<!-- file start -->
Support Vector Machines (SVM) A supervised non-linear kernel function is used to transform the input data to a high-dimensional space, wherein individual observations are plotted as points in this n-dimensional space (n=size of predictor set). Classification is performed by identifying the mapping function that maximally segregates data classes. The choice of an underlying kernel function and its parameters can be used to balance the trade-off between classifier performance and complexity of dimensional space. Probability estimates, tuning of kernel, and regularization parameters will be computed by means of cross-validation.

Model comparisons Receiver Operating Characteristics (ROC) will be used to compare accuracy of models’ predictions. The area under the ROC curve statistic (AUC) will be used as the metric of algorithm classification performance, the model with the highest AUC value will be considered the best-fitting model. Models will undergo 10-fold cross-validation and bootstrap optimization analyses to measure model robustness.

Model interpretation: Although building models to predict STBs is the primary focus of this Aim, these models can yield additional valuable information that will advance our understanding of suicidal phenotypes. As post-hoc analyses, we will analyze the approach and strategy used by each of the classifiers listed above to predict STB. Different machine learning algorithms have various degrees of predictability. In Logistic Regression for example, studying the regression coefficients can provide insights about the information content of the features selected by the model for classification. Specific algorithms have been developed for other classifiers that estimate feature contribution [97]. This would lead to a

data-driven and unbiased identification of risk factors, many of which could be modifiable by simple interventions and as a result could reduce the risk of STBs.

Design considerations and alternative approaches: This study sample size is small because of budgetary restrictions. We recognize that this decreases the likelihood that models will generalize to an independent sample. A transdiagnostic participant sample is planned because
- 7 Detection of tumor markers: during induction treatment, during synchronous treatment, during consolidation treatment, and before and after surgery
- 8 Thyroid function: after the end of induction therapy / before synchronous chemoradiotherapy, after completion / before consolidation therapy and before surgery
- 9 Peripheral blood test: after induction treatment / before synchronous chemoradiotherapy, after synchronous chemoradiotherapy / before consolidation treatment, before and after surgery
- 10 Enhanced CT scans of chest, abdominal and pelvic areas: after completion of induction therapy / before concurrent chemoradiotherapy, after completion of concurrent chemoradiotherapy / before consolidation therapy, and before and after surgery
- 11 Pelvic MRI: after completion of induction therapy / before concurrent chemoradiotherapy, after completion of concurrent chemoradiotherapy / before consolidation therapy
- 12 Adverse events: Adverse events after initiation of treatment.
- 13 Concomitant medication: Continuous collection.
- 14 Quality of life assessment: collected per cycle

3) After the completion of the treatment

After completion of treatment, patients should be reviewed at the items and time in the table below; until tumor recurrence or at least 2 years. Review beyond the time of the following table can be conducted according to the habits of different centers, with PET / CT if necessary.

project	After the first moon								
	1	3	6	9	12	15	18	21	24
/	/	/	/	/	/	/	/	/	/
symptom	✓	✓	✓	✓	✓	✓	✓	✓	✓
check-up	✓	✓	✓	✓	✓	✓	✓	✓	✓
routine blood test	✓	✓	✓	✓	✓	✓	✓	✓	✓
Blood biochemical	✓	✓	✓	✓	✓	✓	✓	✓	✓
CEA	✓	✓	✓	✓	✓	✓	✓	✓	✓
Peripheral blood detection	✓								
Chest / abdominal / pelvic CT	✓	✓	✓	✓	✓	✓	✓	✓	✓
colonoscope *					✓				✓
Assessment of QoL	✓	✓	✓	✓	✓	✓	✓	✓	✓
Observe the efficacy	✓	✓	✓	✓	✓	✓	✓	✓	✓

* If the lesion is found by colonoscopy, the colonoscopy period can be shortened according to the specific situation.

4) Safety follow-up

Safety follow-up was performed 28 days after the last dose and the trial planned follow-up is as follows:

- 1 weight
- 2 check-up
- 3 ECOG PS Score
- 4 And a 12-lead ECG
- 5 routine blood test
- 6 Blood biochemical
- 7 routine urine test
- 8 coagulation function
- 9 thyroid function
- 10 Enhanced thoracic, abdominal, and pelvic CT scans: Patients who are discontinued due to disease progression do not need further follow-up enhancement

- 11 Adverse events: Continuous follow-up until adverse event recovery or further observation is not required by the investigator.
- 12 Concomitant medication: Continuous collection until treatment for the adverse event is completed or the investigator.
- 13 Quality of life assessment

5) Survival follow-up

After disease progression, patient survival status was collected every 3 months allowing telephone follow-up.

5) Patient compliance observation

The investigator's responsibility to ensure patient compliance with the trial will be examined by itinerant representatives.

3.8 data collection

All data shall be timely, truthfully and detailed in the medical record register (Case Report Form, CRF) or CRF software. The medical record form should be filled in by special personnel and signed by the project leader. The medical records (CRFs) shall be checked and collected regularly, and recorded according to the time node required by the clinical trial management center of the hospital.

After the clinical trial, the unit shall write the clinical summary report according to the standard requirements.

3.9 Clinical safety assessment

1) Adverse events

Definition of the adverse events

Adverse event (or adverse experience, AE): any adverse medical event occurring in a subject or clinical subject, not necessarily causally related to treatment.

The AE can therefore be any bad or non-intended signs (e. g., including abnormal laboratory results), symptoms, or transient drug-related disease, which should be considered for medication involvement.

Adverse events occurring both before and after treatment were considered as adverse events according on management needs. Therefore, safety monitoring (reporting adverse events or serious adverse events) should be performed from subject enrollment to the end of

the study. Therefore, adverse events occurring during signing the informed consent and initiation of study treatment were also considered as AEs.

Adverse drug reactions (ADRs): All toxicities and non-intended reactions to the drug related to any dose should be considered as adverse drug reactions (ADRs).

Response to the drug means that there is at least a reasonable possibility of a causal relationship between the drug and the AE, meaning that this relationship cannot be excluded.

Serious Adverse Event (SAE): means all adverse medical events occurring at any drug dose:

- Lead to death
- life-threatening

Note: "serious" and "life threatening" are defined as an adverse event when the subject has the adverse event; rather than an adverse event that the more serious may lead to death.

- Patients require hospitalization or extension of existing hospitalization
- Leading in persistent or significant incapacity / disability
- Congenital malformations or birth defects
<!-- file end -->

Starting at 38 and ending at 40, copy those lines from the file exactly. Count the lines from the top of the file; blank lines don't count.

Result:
- 7 routine urine test
- 8 coagulation function
- 9 thyroid function